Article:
Christian Action Alabama same folks in new package
One of the oldest marketing techniques on the books is to take a shop-worn product and repackage it in a more attractive container.
Thus, the Christian Coalition of Alabama is now officially the Christian Action Alabama as part of its breakup with the Christian Coalition of America.
Call this group what you like, but it has political baggage it needs to jettison. It gives Christianity a bad name.
Alabama Coalition President John Giles said the national organization became too liberal and his group pulled out. National President Roberta Combs explained the label: "We were trying to broaden our base and look at issues affecting the family," she said.
Last year, a majority of the members of the Legislature said the group operates too much in shadows of politics and needs to reform. Revelation of more than $1 million coming from out-of-state Indian casinos to help defeat the 1999 lottery referendum angered legislators.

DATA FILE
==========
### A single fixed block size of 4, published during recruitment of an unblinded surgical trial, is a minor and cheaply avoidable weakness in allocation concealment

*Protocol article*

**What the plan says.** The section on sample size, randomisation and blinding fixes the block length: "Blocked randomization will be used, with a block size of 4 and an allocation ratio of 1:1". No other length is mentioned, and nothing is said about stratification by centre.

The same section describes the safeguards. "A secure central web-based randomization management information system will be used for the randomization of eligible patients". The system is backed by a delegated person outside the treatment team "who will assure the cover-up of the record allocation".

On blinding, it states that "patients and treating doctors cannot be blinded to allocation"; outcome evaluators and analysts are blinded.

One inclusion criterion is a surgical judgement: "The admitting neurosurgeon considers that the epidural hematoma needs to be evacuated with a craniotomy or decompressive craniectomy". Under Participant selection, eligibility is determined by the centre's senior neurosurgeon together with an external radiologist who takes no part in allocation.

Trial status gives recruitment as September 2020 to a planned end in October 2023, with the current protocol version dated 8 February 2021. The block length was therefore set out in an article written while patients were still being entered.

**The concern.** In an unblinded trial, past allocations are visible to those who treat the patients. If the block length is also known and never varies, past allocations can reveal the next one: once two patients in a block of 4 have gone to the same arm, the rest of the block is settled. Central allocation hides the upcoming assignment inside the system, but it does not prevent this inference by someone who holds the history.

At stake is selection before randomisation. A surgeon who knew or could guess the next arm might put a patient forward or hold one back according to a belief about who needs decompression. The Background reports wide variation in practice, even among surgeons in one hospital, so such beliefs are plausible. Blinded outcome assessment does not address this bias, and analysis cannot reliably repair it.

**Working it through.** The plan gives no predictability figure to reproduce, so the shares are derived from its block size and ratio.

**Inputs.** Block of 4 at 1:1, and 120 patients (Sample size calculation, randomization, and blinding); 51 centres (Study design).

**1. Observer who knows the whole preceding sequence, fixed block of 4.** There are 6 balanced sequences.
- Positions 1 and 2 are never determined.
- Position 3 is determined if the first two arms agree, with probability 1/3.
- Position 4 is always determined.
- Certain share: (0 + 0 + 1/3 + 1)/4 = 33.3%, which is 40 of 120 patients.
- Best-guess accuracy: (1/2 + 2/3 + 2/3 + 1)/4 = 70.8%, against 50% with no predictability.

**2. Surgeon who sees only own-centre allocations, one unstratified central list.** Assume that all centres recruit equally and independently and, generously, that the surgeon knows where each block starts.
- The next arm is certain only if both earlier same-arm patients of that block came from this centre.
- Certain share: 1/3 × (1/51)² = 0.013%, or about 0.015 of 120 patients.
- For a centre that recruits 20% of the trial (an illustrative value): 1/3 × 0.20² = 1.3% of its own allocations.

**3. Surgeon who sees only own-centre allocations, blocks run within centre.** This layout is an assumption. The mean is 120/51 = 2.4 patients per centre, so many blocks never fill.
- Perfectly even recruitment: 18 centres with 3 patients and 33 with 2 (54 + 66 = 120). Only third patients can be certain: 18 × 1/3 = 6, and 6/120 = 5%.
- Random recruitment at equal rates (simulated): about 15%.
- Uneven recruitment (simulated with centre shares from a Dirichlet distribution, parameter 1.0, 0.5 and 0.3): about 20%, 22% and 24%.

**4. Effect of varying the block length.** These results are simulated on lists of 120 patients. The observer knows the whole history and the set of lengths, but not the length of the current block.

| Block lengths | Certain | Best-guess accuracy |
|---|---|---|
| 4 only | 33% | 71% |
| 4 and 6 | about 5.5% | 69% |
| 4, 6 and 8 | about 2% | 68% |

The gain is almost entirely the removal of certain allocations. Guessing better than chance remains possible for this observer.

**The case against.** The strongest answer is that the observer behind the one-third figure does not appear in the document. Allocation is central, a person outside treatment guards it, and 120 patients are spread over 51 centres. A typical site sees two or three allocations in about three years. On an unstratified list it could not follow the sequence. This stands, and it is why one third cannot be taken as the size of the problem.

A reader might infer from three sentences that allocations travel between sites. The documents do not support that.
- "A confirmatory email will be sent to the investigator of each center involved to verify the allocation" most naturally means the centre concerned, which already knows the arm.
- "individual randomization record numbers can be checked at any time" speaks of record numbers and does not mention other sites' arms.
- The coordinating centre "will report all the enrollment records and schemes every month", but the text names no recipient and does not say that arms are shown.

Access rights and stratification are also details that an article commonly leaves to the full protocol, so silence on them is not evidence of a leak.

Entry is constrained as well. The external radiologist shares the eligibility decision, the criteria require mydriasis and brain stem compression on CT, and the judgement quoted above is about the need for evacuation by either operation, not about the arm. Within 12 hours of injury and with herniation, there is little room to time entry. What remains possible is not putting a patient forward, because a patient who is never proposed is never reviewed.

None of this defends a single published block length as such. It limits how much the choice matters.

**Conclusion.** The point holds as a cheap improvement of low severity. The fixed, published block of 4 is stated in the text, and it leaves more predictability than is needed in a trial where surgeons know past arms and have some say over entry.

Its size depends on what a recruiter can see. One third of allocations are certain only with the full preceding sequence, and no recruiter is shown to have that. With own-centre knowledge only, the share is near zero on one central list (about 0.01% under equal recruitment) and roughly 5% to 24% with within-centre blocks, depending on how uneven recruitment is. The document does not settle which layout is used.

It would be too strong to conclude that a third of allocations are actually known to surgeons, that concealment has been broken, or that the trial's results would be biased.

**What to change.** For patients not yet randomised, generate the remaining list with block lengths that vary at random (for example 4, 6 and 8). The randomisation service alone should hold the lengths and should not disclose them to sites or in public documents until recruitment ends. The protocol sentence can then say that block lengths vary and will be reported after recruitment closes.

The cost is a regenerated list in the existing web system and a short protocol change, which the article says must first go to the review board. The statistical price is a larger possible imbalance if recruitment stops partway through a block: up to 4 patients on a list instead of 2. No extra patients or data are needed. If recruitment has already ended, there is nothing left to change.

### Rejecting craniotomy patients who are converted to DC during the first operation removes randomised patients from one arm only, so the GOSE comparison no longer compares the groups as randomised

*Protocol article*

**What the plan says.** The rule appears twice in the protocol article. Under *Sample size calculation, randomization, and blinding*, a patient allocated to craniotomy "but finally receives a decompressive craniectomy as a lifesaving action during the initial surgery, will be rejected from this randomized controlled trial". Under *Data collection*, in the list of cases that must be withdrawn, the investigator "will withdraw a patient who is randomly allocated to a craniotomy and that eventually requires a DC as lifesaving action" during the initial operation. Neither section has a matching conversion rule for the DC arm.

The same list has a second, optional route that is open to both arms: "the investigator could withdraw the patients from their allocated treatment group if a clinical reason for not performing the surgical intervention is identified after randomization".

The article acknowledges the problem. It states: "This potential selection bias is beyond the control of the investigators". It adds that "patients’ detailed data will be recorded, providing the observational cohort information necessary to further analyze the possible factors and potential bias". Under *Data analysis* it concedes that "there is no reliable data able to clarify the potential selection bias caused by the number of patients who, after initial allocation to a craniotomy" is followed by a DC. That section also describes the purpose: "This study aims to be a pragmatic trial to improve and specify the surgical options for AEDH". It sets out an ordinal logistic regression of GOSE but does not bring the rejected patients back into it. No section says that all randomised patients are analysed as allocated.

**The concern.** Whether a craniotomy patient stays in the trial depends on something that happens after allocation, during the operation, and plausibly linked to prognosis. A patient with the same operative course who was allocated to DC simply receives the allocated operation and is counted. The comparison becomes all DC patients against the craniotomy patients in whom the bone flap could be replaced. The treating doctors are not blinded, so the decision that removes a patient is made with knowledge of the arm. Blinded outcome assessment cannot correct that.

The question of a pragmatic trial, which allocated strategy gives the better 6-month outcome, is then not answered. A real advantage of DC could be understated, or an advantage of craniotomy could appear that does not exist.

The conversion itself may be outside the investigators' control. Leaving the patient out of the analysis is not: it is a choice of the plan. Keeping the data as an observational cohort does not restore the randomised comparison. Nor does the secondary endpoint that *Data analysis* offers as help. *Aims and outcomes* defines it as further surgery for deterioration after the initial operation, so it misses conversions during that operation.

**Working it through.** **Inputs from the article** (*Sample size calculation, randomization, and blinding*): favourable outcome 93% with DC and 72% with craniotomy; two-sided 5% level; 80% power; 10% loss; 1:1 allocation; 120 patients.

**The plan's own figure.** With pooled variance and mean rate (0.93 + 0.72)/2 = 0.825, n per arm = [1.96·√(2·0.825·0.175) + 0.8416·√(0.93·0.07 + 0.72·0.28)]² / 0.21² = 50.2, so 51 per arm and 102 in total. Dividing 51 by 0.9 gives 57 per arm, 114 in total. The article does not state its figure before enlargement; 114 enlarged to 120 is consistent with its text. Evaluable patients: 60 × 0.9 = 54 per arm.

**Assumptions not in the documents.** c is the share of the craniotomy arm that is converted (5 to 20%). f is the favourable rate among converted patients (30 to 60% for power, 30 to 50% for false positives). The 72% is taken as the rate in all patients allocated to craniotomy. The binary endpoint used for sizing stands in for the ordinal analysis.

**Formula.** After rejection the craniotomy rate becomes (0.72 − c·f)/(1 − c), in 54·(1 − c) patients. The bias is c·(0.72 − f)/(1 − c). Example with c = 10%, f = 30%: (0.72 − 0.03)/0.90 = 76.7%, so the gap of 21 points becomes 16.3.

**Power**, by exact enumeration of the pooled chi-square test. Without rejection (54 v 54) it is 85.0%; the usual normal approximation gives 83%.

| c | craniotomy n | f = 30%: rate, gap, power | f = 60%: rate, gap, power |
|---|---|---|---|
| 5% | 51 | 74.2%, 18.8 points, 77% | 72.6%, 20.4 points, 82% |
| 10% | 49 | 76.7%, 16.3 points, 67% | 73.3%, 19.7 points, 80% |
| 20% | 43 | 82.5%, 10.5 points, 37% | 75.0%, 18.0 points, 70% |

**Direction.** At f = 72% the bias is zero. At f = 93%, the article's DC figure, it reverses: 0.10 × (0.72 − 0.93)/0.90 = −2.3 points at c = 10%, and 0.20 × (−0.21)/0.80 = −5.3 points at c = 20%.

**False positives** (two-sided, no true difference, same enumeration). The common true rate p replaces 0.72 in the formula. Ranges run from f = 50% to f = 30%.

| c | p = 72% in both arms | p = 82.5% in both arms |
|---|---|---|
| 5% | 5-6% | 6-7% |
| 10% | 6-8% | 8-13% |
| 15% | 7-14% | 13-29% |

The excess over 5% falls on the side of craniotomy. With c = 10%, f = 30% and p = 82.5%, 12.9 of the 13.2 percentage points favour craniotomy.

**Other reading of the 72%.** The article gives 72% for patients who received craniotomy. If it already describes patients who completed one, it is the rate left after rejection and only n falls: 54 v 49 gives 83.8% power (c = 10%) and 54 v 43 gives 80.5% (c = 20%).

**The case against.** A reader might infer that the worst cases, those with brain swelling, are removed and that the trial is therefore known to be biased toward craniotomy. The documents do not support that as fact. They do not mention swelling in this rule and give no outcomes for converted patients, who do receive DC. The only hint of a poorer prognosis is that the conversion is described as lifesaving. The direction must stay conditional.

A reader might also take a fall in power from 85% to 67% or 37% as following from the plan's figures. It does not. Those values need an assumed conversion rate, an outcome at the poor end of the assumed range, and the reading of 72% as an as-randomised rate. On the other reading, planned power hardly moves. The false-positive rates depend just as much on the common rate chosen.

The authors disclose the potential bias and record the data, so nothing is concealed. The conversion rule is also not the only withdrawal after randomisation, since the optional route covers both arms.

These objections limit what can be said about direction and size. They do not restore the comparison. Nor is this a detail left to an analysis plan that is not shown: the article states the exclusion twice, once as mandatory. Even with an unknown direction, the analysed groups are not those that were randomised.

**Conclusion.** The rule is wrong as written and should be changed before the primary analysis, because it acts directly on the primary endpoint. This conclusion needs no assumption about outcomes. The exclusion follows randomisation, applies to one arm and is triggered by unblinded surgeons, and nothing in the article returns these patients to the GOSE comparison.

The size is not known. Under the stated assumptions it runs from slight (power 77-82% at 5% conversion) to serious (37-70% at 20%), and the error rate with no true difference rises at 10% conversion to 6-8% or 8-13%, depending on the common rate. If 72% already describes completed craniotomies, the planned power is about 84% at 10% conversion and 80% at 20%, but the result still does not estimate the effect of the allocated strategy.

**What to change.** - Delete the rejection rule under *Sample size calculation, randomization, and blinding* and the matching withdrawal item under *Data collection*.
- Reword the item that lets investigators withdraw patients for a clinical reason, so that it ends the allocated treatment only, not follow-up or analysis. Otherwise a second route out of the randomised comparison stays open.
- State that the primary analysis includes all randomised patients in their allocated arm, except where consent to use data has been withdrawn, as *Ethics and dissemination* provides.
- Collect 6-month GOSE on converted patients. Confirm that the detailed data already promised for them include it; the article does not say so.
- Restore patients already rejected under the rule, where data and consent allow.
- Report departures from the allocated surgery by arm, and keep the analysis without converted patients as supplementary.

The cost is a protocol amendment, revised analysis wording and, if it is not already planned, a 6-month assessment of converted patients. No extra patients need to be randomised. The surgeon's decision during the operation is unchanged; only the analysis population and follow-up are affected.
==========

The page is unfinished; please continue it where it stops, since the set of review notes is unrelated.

They tried to pass legislation that would require any group attempting to influence lawmakers to disclose the source of their money. The Coalitions' supporters killed the legislation, however.
Most of that money went to the Christian Coalition, which at first denied receiving the money. But the Coalition is best known for the voter guides it distributes before elections and which it bases on misleading questions and partial answers.
For example, Gloria Dolbare lost her bid to replace her late husband, Rep. Jeff Dolbare, D-Bigbee, in a special election. The Christian Coalition distributed a flier implying she supported gay marriage because she didn't answer their question on the subject.
Christian Action Alabama promises to be the same folks continuing to operate away from public scrutiny, and misusing religion to give itself credibility.